Froomkin on the torture memo

Michael Froomkin parses the OLC’s Aug. 1, 2002 Torture Memo (“the Bybee Memo”.) This is a very helpful post to read especially if you’re becoming confused by the sheer number of various torture memo leaks bombarding us daily.

After explaining what the OLC is ( Justice Department’s Office of Legal Counsel) and sketching the relationships between the various legal offices and lawyers in the FedGov, Froomkin sets up his argument:

The memo is about what limits on the use of force (“standards of permissible conduct”) for interrogations conducted “abroad” are found in the Convention Against Torture and Other Cruel, Inhuman and Degrading Treatment or Punishment ( Torture Convention) “as implemented” by 18 USC §§ 2340-2340A (the Torture statute).

The memo concludes that the restrictions are very limited — that only acts inflicting and “specifically intended to inflict severe pain or suffering”, whether mental or physical, are prohibited. Allowed are severe mental pain not intended to have lasting effects (pity if they do…), and physical pain less than that which acompanies “serious physical injury such as death or organ failure” (p. 46). Having opined that some cruel, inhuman, or degrading acts are not forbidden, only those that are “extreme acts” (committed on purpose), the memo moves on to “examine defenses” that could be asserted to “negate any claims that certain interrogation methods violate the statute.”

  • This is not a draft, but it’s not an action document either. It’s legal advice to the Counselor for the President. The action document was Gonzales’s memo to Bush.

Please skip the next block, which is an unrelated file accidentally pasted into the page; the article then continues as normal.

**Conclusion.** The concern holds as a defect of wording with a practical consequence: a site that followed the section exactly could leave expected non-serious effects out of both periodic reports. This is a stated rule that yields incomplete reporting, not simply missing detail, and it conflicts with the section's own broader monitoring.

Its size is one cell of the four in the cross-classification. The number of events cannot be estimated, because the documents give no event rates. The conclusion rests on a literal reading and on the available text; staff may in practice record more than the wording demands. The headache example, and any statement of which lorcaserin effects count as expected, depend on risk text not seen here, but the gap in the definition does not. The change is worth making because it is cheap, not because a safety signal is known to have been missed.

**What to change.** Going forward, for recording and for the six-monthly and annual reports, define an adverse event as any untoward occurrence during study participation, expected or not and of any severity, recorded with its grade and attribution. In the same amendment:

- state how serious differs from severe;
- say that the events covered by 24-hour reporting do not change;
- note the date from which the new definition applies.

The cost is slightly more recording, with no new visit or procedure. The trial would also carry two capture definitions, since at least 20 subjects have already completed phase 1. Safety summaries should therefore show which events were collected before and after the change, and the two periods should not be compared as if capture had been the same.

• This OLC document is a legalistic, logic-chopping brief for the torturer. Its entire thrust is justifying maximal pain.
  • Nowhere do the authors say “but this would be wrong”.
  • Lots of the (lousy) criminal law legal reasoning in this memo is picked up in the Draft Walker Working Group memo
  • This memo also has a full dose of the royalist vision of the Presidency that informs the Draft Walker memo. In the views of the author(s), there’s basically nothing Congress can do to constrain the President’s exercise of the war power. The Geneva Conventions are, by inevitable implications, not binding on the President, nor is any other international agreement if it impedes the war effort. I’m sure our allies will be just thrilled to hear that. And, although the memo nowhere treats this issue, presumably, also, the same applies in reverse, and our adversaries should feel unconstrained by any treaties against poison gas, torture, land mines, or anything else? Or is ignoring treaties a unique prerogative of the USA?

Read the rest….

A particularly interesting bit from the end:

Ultimately, the best legal commentary on this memo may belong to Professor Jay Leno:

According to the “New York Times”, last year White House lawyers concluded that President Bush could legally order interrogators to torture and even kill people in the interest of national security – so if that’s legal, what the hell are we charging Saddam Hussein with?